Medication errors do not get as much press as other healthcare issues, but they are pervasive in the United States. A landmark study by the Institute of Medicine estimates there is one medication error every day for every inpatient.1 Researchers estimated one million errors a year and 7,000 deaths due to medication mistakes.
In fact, a Johns Hopkins University study in 2016 found medical errors – including medication mistakes – are widespread enough that they would rank as the third leading cause of death in the United States if statistics were tracked correctly.2
Among the recommendations to combat this problem are the implementation of decentralized medication distribution in hospitals, and information technology to keep patient information close to the patient and eliminate common dosing errors and medication mix-ups.
Carstens’ MediRoo™ is an advanced solution for secure, accurate medication dispensing at the point of care. The wall-mounted units allow medication to be easily administered to patients at the bedside or other critical location. This eliminates pharmacy trips, reduces administration steps, minimizes distractions for nurses, and diminishes the risk of errors.
Using Technology, Improved Design for Preventing Medication Errors
Medication errors impose a heavy burden on patients, employers, healthcare providers, family members, hospitals and insurers. But the good news, according to a report by the Institute of Medicine, is much of that harm can be prevented with strategies and techniques that have already been identified.3
Eliminating drug errors would potentially avoid seven million hospitalizations and doctors’ visits annually, and save $21 billion in healthcare spending, according to the National Quality Forum.4
Healthcare has not made as much progress as other industries in reducing errors, in part because of the complexity and variability in the way healthcare is delivered, explained Kenneth Sands, who directs healthcare quality at Beth Israel Deaconess Medical Center, an affiliate of Harvard Medical School, to The Washington Post.5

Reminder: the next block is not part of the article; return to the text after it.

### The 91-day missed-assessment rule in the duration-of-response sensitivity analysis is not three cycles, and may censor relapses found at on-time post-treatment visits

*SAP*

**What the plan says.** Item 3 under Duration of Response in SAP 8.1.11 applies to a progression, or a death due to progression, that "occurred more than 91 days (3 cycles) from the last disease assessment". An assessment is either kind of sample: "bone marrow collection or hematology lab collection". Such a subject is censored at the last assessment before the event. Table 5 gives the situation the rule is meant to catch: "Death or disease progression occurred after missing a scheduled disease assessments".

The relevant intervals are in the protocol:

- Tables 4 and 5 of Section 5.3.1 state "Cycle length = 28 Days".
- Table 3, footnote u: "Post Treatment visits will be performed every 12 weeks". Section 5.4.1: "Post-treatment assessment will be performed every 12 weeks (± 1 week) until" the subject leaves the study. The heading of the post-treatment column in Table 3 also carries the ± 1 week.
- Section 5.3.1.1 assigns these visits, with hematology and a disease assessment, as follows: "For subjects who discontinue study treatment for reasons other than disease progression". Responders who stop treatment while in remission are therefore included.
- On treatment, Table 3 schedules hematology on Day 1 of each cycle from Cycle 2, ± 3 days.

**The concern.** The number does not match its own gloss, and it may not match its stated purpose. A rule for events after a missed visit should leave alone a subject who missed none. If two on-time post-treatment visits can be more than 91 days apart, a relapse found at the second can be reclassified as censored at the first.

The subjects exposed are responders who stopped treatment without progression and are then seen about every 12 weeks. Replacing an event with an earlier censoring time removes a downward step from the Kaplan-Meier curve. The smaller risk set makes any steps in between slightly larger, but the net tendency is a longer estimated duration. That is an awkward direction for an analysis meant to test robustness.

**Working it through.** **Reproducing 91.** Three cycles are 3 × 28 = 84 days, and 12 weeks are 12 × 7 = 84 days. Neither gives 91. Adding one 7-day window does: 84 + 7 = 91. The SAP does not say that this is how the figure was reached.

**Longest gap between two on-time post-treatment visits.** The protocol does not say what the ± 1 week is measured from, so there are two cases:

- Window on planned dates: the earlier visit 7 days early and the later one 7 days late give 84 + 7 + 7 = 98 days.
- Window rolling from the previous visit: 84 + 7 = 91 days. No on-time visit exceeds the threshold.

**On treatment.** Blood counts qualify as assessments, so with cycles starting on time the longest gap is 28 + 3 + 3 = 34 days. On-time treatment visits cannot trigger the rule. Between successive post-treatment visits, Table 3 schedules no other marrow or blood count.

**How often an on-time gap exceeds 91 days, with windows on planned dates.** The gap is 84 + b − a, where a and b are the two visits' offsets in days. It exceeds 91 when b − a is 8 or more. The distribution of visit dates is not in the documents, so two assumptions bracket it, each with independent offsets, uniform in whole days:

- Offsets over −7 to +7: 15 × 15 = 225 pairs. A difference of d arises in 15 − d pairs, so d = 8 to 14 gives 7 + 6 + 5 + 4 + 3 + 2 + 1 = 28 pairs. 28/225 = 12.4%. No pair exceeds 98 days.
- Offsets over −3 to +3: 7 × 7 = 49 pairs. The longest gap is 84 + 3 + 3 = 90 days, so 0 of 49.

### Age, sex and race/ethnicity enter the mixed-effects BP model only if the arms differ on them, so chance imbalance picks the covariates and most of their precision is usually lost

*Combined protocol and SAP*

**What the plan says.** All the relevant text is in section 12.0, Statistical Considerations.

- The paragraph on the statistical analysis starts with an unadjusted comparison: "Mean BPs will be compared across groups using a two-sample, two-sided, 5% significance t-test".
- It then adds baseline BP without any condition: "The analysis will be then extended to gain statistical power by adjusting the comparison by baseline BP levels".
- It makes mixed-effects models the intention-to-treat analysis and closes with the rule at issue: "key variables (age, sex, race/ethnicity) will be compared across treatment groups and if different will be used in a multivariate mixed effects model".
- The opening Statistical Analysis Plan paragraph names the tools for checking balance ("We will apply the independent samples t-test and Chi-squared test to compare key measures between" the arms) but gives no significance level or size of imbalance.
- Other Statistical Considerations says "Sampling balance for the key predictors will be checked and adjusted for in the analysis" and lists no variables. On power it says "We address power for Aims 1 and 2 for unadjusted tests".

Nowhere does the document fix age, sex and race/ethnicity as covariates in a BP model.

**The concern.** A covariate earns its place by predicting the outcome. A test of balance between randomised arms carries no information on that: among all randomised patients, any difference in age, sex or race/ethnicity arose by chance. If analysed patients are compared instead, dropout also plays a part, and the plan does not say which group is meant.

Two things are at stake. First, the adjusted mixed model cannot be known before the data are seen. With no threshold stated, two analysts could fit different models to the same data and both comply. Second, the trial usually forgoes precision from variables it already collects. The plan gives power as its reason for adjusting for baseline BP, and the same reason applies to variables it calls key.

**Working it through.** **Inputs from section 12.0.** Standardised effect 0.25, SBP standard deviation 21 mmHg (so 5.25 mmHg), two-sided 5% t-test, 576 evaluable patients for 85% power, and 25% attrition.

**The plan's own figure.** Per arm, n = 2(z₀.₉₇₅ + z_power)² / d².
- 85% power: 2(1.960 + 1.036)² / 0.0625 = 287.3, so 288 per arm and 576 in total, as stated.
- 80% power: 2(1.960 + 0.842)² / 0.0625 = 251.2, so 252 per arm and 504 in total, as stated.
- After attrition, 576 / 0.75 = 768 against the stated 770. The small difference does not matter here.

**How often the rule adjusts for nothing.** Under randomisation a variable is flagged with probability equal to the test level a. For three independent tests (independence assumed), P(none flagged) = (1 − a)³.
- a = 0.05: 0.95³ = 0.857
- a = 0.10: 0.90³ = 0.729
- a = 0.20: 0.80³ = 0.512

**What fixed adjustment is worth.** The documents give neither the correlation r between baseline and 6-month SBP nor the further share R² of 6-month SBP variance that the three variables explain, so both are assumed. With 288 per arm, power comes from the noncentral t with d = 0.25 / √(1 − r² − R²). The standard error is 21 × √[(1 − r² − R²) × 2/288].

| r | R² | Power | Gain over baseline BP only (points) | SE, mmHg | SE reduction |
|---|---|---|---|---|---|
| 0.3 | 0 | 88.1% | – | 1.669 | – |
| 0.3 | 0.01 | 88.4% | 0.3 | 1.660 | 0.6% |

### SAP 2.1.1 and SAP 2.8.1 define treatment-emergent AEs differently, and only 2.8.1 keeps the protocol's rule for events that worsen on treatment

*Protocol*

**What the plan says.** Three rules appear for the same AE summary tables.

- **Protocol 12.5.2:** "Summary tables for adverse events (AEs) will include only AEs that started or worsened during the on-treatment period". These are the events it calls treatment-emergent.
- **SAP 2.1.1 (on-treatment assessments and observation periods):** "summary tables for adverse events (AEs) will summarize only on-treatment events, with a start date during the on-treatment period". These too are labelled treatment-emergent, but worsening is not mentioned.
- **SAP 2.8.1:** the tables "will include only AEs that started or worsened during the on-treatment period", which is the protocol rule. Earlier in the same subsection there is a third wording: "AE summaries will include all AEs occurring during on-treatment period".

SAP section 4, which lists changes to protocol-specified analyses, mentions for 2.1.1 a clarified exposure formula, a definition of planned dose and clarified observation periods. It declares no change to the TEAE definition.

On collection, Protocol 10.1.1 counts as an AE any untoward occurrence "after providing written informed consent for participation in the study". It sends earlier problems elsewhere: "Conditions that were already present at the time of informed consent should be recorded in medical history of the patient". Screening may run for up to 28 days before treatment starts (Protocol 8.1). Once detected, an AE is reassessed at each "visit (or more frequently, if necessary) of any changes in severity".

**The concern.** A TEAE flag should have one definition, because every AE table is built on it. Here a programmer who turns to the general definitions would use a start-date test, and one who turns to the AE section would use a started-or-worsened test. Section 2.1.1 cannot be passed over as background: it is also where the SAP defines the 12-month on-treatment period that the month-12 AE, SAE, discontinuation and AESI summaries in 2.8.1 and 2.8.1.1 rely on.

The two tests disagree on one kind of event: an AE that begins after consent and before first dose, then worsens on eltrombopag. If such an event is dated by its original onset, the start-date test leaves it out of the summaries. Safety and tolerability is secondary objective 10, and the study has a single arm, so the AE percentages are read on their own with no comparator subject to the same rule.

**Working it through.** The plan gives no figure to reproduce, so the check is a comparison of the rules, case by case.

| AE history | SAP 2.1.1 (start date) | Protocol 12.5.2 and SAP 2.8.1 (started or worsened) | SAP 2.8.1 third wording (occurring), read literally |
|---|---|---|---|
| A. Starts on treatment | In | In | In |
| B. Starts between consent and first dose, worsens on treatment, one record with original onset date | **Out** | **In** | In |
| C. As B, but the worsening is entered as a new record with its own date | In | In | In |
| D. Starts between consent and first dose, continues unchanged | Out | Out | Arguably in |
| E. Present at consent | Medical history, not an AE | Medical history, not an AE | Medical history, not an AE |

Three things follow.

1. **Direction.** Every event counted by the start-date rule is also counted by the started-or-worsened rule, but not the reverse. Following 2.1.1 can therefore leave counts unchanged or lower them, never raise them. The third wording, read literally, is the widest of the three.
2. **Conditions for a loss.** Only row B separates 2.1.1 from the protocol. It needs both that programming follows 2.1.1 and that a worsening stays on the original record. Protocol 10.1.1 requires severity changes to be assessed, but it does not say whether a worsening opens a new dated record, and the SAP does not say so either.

Less than 30% of a nurse’s time is spent at the bedside, according to a recent hospital time and motion study published by thePermanente Journal. In addition to patient care activities and assessment, they are also charged with documentation, care coordination and medication administration. According to a recent questionnaire completed by 272 nurses from 17 intensive care units in the state of Wisconsin, the most frequently experienced performance obstacles include delays in getting medications from pharmacies, patient rooms not being well-stocked, and time spent seeking supplies or charts. The results of this survey were published in the journal Nursing. Quality advocates urge hospitals to standardize procedures, in a manner similar to the strict sequence of steps flight attendants follow to prepare for a flight for takeoff. Wadd WB, Blissenbach TJ. Medication-related nursing time in centralized and decentralized drug distribution. Am J Hosp Pharm. 1984 Mar;41(3):477-80.
A nurse’s time is precious, which means well-designed point of care tools can help. Think about a 12-hour workday where a critical activity is occurring every 1-1.5 minutes. Even a small decrease in the time spent walking, getting meds, charting and info retrieval can lead to meaningful reductions in errors and better patient care overall.
Research has shown that decentralized drug distribution reduces order processing time and errors.6 Carstens’ MediRoo™ can play a leading role in best medication practices by offering secure and accurate medication dispensing at the point of care. According to the compelling Wellstar Quality Improvement Study, by decentralizing medication stations close to the patient, nurses’ interruption and distraction time was decreased by 67%.
By implementing the right systems, you can reduce adverse events due to medication errors. Learn more about how you can improve medication storage and distribution at the point of care with Carstens’ MediRoo™ by visiting Carstens.com.